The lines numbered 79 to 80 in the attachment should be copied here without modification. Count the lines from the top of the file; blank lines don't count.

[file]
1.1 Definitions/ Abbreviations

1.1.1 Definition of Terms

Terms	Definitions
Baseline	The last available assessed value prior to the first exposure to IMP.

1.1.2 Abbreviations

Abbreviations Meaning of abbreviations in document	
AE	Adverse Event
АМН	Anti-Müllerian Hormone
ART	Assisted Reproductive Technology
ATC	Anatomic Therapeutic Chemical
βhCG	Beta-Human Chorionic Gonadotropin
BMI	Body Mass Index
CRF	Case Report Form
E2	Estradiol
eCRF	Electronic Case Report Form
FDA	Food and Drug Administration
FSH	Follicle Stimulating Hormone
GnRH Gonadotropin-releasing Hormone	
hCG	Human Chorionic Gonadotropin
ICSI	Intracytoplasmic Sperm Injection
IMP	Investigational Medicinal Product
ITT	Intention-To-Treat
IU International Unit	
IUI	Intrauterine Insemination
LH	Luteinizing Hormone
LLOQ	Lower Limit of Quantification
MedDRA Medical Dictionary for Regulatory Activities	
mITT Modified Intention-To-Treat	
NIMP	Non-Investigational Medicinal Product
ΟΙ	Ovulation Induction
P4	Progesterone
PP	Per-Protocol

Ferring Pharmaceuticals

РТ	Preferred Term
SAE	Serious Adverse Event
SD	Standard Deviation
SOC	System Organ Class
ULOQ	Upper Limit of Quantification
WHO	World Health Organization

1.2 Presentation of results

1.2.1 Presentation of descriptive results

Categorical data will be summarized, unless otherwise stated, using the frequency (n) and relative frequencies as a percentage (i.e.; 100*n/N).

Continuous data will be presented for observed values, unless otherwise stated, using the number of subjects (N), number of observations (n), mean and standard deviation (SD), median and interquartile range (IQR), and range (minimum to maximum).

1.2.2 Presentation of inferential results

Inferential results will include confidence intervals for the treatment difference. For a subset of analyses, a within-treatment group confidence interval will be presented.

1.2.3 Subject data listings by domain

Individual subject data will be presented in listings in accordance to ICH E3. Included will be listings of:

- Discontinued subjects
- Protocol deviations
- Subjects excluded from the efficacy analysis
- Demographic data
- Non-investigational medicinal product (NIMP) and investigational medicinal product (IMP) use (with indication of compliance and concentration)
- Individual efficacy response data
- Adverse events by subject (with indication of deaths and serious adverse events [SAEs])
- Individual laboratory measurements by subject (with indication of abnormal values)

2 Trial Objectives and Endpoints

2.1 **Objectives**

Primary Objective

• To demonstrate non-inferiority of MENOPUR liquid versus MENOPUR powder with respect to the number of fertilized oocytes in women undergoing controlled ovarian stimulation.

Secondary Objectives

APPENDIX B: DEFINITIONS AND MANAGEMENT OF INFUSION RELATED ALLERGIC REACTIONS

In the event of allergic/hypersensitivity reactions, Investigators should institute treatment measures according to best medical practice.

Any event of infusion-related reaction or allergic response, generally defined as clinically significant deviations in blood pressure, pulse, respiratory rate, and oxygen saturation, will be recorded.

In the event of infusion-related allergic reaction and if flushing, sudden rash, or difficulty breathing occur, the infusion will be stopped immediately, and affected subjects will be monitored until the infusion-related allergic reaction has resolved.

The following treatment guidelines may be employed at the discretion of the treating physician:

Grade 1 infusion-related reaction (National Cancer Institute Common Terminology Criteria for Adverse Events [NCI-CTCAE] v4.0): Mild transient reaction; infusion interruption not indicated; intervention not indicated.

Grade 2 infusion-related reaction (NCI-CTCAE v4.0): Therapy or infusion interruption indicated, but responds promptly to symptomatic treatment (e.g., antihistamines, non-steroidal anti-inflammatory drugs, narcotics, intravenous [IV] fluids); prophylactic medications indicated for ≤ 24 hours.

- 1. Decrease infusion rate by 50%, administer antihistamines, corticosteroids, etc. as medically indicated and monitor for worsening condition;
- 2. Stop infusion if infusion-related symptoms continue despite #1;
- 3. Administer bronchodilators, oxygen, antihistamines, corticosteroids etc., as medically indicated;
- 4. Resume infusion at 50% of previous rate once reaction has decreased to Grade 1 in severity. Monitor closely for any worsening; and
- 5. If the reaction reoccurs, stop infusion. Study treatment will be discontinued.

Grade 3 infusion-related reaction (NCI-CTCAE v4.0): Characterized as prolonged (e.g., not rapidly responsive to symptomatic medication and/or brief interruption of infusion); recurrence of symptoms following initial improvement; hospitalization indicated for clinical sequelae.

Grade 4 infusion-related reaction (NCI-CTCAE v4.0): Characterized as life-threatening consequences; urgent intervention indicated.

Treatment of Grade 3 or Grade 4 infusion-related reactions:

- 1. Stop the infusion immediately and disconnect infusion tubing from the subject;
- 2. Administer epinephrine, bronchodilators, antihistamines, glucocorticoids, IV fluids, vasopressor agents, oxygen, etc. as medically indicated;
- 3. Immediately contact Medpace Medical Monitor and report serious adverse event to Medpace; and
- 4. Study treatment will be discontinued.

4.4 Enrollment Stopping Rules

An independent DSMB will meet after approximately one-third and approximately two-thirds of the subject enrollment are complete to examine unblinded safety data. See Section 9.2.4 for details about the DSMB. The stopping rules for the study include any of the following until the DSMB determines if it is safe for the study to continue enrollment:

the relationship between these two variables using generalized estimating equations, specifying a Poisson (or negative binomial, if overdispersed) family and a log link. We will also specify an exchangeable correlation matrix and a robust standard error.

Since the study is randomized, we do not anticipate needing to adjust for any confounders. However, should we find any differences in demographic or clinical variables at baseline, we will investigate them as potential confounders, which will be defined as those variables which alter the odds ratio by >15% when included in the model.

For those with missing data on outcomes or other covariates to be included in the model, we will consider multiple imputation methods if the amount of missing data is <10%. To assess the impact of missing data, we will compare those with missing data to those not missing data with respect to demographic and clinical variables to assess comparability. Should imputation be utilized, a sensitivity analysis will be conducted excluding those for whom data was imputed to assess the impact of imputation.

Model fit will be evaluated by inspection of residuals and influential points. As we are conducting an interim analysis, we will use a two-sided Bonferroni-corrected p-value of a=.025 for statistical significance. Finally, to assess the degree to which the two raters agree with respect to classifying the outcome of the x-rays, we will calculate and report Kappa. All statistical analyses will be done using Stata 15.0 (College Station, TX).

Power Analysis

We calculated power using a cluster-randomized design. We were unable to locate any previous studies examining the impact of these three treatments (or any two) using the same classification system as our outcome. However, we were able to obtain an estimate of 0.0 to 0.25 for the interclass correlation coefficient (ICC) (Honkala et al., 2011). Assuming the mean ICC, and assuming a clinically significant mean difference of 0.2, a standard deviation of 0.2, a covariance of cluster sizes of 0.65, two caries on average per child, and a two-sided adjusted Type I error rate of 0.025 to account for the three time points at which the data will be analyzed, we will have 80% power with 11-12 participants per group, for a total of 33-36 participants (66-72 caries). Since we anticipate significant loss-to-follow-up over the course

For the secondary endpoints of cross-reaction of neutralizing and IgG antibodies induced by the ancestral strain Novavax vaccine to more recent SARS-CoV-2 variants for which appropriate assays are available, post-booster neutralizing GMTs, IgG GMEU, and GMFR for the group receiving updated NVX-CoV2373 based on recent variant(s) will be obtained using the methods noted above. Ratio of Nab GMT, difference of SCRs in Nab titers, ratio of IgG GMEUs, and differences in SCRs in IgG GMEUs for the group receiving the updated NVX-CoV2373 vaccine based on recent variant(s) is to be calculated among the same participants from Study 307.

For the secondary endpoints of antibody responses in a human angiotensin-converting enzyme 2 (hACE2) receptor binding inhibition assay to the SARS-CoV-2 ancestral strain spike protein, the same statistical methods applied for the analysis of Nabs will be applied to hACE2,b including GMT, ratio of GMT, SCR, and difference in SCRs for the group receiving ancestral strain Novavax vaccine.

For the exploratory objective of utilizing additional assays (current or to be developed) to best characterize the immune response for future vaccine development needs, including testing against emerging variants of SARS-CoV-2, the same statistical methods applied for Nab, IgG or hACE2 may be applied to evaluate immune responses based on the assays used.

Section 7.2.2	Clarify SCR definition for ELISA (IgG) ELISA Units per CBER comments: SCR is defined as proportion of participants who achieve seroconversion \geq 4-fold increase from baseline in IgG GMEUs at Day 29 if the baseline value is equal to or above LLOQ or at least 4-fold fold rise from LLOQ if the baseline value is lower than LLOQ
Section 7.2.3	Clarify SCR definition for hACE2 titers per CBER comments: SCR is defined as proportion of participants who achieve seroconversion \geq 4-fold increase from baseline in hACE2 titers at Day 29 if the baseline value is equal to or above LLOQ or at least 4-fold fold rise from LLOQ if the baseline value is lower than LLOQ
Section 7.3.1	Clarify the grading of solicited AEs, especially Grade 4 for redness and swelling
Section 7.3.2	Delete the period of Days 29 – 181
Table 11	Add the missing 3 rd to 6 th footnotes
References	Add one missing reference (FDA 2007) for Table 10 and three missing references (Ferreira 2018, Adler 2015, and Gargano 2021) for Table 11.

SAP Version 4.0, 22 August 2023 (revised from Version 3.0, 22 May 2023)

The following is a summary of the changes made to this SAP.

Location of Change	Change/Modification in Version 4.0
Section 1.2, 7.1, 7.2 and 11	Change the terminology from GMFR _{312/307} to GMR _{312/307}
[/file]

- 4. Study treatment will be discontinued.

4.4 Enrollment Stopping Rules